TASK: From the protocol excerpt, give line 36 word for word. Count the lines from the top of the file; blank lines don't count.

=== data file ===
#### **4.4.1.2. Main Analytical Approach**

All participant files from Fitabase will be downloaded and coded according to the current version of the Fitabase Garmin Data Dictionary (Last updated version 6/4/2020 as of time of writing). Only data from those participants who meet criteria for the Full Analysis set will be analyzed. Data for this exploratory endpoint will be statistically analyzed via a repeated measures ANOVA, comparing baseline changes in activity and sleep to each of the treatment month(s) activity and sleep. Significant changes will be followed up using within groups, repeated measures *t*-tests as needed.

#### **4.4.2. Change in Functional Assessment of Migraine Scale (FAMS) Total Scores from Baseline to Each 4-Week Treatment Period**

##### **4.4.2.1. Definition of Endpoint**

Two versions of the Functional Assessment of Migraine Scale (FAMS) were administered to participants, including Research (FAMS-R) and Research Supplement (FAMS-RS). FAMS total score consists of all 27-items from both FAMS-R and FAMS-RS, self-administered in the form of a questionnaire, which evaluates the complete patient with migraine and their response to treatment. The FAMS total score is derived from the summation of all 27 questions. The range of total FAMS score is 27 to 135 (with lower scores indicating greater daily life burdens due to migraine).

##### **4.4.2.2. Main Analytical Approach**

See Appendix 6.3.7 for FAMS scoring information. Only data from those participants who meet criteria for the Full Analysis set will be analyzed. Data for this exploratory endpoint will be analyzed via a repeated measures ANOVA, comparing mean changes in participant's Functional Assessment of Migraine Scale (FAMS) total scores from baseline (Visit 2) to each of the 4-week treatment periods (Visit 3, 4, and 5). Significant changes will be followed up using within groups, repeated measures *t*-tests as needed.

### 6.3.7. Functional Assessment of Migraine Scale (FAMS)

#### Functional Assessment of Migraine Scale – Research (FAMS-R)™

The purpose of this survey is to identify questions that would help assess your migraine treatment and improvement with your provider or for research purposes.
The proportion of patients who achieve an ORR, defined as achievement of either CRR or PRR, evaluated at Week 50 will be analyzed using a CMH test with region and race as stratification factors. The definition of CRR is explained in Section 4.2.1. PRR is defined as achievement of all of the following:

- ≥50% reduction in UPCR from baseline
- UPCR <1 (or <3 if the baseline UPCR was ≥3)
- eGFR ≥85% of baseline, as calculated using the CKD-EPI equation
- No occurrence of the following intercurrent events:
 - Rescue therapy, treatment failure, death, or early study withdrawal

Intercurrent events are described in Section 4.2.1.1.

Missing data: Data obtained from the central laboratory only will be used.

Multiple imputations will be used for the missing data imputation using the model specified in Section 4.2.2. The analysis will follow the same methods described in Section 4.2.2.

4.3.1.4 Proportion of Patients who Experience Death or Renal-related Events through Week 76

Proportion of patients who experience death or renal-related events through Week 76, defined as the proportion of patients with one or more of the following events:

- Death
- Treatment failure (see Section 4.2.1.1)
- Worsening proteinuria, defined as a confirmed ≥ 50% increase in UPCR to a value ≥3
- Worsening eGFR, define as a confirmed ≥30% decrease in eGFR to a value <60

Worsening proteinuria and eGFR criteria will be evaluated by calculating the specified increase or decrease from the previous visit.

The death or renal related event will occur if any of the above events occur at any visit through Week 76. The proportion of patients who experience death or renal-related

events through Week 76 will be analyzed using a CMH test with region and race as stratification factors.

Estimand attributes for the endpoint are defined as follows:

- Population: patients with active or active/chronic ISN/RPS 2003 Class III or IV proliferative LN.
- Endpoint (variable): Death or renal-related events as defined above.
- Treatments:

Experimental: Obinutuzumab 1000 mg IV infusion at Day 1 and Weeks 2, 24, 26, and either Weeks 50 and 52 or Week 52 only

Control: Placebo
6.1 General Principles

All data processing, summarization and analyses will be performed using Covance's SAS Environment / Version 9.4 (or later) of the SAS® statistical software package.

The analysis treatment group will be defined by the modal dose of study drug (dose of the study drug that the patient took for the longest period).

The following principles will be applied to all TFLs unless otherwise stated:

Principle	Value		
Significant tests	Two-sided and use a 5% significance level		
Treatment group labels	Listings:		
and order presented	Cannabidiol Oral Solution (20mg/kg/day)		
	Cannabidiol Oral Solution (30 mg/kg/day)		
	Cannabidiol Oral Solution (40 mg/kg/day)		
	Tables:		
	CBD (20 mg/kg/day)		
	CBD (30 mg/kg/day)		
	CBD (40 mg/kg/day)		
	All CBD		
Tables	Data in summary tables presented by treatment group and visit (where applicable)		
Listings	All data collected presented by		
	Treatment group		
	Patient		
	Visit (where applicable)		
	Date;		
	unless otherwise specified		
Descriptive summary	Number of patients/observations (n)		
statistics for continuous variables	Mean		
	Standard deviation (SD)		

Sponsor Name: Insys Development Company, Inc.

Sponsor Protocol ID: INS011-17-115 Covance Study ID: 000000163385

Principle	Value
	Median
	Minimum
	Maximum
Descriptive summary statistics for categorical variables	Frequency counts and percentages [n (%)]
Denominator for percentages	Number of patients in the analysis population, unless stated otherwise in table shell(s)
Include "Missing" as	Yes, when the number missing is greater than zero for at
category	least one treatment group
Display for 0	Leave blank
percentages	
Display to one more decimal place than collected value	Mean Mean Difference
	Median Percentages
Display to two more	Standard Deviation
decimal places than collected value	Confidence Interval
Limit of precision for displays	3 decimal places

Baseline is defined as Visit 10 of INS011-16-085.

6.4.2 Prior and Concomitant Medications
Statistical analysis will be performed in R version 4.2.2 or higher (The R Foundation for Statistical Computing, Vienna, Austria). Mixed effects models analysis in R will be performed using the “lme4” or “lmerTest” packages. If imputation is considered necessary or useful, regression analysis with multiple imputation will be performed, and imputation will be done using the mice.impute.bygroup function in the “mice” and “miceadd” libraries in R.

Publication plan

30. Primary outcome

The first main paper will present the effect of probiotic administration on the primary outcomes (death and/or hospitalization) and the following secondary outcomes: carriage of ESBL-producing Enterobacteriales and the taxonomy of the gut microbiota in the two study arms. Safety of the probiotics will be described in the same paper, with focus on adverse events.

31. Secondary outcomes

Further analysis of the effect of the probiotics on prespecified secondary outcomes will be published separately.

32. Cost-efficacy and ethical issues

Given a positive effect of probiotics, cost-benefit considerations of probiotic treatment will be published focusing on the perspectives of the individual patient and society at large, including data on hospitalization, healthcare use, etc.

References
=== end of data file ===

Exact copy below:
All data processing, summarization and analyses will be performed using Covance's SAS Environment / Version 9.4 (or later) of the SAS® statistical software package.